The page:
Making Your Voice Heard: What to Consider When Launching Your First Podcast

Our Noah Richelsen provides four key considerations for communicators and organizations looking to launch their first podcast.
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Whether you’re into unsolved mysteries, investment banking or anything in between, there’s a podcast for that. Wide coverage of topics and convenient delivery of information have led to a significant uptick in the medium’s popularity – more than half of Americans consumed podcasts in the past year.

All this to be said, podcasting is quickly becoming a great tool for communicators.

Depending on your message, a podcast isn’t always the best way to get the word out. Be sure to ask yourself whether this platform is right for you or your client before jumping in. If you’re still considering launching a podcast, here are a few things to keep in mind.

What Do You Bring to the Table?

In two sentences or less, you should be able to encapsulate the point of your podcast. This statement of purpose will determine the identity of your series and act as your guidepost during content creation. Each episode may cover a different topic, but they should all tie back to this primary message.

As you begin to lay your framework, consider the role your series will play within the existing conversation. Are there similar podcasts being produced by competitors in your field? If so, how will you set yourself apart? You should be able to identify what your series offers that listeners cannot find elsewhere.

Who Are You Talking To?

As communicators, we understand that identifying your target audience is an essential step to successful outreach in any form. When it comes to podcasting, this sentiment is even more critical because you need to make sure your audience comes back for more.

Presenting your listeners with something of value in each installment is the only way to build a consistent following. Whether you are promoting thought leadership to professionals in your field, offering tangible resources to your membership base or simply providing entertainment to consumers, your content should always be for the benefit of your audience.

Putting Pen to Paper

Now that you have determined the voice of your podcast, you can begin the drafting process. Start by identifying a list of potential topics to cover over the course of your series. Once you have selected your first topic, outline discussion questions and key points to be discussed in the episode. Each installment should follow a standard structure – consider the following example:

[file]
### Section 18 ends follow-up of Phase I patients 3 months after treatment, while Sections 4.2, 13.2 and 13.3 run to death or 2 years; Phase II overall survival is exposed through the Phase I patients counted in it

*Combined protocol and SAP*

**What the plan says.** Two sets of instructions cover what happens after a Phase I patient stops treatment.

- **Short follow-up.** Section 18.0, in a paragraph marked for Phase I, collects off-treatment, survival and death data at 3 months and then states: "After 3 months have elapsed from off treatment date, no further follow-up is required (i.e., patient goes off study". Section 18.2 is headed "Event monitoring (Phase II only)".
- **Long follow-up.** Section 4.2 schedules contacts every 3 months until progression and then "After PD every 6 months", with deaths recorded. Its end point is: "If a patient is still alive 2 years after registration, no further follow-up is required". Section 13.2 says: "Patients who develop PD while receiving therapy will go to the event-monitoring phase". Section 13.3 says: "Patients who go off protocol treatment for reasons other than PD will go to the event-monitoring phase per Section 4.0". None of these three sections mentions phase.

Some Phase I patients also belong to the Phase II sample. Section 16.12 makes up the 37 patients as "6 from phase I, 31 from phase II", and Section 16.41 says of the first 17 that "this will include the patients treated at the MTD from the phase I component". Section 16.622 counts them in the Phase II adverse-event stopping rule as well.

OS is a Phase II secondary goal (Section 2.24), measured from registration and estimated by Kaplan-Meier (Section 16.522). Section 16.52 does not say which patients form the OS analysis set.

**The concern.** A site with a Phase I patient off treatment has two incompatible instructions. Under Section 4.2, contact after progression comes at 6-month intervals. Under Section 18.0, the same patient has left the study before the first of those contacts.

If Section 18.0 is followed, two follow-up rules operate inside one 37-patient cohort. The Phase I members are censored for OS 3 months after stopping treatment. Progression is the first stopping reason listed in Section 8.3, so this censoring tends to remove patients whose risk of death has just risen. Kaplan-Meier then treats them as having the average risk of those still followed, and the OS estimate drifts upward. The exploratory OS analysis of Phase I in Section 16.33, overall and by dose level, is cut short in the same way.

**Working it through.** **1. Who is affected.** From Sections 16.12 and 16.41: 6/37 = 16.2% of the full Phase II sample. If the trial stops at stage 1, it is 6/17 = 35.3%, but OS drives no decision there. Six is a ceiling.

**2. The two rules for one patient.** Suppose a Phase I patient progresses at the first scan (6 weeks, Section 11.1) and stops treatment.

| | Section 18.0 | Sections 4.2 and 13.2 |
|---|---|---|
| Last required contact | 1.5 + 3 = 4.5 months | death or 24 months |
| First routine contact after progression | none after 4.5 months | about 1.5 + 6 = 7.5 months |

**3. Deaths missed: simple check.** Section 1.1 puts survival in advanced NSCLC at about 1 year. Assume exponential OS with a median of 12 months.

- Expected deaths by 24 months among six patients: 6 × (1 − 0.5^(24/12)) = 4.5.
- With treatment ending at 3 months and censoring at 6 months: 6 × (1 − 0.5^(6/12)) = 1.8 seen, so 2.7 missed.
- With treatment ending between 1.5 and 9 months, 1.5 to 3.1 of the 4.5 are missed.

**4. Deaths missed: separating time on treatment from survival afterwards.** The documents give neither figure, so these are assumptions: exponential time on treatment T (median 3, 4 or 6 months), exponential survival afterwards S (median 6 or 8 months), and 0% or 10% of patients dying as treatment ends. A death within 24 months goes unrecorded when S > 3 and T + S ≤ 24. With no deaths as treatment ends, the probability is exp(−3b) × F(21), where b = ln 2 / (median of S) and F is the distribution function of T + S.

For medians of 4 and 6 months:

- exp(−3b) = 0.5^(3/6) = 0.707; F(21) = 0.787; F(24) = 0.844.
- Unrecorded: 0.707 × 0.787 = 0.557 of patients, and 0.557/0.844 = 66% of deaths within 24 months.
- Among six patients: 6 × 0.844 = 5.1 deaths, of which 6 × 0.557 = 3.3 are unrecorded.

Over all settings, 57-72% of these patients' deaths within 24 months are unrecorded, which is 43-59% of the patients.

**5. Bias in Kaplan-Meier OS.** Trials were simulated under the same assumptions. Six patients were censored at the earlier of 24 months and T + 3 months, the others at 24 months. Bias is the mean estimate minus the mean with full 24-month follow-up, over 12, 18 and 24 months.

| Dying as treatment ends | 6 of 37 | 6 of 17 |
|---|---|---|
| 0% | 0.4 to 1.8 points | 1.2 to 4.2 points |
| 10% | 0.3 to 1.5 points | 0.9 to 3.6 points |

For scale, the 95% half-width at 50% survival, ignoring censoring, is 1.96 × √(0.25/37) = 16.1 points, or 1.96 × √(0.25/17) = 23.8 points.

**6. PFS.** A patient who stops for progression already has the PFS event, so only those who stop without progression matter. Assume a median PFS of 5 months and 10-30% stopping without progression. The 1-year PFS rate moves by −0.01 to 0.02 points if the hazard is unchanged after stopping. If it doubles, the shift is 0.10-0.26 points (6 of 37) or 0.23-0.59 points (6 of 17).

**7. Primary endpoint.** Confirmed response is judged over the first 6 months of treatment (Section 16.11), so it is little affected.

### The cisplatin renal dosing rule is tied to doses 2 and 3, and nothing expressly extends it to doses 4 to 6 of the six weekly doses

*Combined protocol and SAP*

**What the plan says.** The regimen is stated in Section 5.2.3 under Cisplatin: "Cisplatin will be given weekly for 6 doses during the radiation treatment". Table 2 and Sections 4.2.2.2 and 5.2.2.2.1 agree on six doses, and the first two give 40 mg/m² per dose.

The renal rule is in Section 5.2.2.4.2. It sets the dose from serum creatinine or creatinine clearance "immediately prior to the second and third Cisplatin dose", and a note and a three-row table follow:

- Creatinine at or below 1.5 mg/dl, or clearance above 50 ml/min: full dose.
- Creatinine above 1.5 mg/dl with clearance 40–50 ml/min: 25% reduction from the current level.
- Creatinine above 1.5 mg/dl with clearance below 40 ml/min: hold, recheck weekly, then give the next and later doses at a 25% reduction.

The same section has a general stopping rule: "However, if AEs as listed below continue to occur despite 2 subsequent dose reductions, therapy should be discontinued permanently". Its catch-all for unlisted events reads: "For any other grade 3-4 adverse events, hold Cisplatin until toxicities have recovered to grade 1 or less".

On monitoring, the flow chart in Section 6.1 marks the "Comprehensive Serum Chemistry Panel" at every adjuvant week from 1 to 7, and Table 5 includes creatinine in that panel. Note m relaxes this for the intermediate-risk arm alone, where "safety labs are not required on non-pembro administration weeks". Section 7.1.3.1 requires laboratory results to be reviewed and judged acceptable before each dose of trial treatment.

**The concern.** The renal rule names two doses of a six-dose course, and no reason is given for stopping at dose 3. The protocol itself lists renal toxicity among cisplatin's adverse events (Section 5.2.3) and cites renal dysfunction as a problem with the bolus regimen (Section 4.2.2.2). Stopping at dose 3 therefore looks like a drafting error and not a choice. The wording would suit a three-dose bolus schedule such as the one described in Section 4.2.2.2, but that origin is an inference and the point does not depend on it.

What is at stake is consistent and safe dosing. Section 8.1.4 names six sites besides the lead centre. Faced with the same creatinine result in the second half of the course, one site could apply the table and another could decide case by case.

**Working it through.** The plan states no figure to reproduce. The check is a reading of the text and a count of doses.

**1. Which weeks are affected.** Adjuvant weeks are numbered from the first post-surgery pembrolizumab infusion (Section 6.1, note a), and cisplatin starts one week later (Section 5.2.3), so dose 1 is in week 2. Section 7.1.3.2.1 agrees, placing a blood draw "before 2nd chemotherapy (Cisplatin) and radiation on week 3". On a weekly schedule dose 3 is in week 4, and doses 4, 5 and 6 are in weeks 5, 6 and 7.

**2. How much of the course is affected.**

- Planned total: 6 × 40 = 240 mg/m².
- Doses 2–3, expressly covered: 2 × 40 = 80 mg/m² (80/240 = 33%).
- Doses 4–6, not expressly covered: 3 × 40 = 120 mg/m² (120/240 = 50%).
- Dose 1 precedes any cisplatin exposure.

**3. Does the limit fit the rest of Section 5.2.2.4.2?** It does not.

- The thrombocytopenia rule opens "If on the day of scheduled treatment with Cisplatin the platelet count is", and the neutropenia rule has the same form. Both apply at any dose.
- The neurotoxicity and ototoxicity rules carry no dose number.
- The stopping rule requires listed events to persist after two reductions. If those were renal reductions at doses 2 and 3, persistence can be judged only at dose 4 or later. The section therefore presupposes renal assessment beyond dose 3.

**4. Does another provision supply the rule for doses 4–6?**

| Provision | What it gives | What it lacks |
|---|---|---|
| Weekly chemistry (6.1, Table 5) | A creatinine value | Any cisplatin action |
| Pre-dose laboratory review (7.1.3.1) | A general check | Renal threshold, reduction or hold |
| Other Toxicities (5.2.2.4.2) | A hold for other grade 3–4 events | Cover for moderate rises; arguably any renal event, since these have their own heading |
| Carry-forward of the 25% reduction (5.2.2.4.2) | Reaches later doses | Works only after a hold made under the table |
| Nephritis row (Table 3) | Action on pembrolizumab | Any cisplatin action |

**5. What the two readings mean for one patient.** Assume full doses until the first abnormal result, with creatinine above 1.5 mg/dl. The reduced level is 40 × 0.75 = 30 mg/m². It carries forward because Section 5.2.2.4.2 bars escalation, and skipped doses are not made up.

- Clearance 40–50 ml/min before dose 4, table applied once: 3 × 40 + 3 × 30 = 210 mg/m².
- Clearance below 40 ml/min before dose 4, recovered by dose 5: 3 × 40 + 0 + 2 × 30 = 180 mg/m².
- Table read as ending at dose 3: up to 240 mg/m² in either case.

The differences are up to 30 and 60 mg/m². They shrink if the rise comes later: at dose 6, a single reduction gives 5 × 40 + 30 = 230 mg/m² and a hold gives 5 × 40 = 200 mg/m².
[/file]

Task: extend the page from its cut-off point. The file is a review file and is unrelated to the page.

• Introduce host and podcast statement of purpose
  • Present the topic of the day
  • Welcome guests or subject matter experts
  • Dive into discussion/Q&A
  • Wrap up discussion, thanking guests and audience before signing off

If you want to take your podcast to the next level, include outside experts as frequently as possible. Interviewing a thought leader provides another perspective and in-depth insight into a topic. Secondary voices also allow for a true conversation, which is considerably more engaging than a monologue.

Production Prep

After outlining your upcoming conversations, ensure you possess the right resources to bring your series to life. A few logistical concerns you will need to cover off on before production include:

  • Equipment; depending on your budget, there are a number of avenues to build a studio that’s right for you.
  • Software; while there are countless options for studio recording software, many computers come equipped with operating systems that have everything you need to edit a podcast episode.
  • Production engineer; make sure there is someone on your team with basic audio editing skills or outsource someone who can fill this role.
  • Media host; for a small subscription cost, a media host will upload your podcast to all major streaming platforms and directly to the ears of your listeners.

To those who are new to the process, launching a podcast may seem daunting or complicated, but it’s quite manageable with the right guidance. Online insights make it very easy to build your understanding of podcast production, and the FrazierHeiby team is available to help you find answers and get started.

If you believe that a podcast is right for your business, the resources are at your fingertips to make this effective tool work for you – and there’s no better time to stake your corner of the conversation.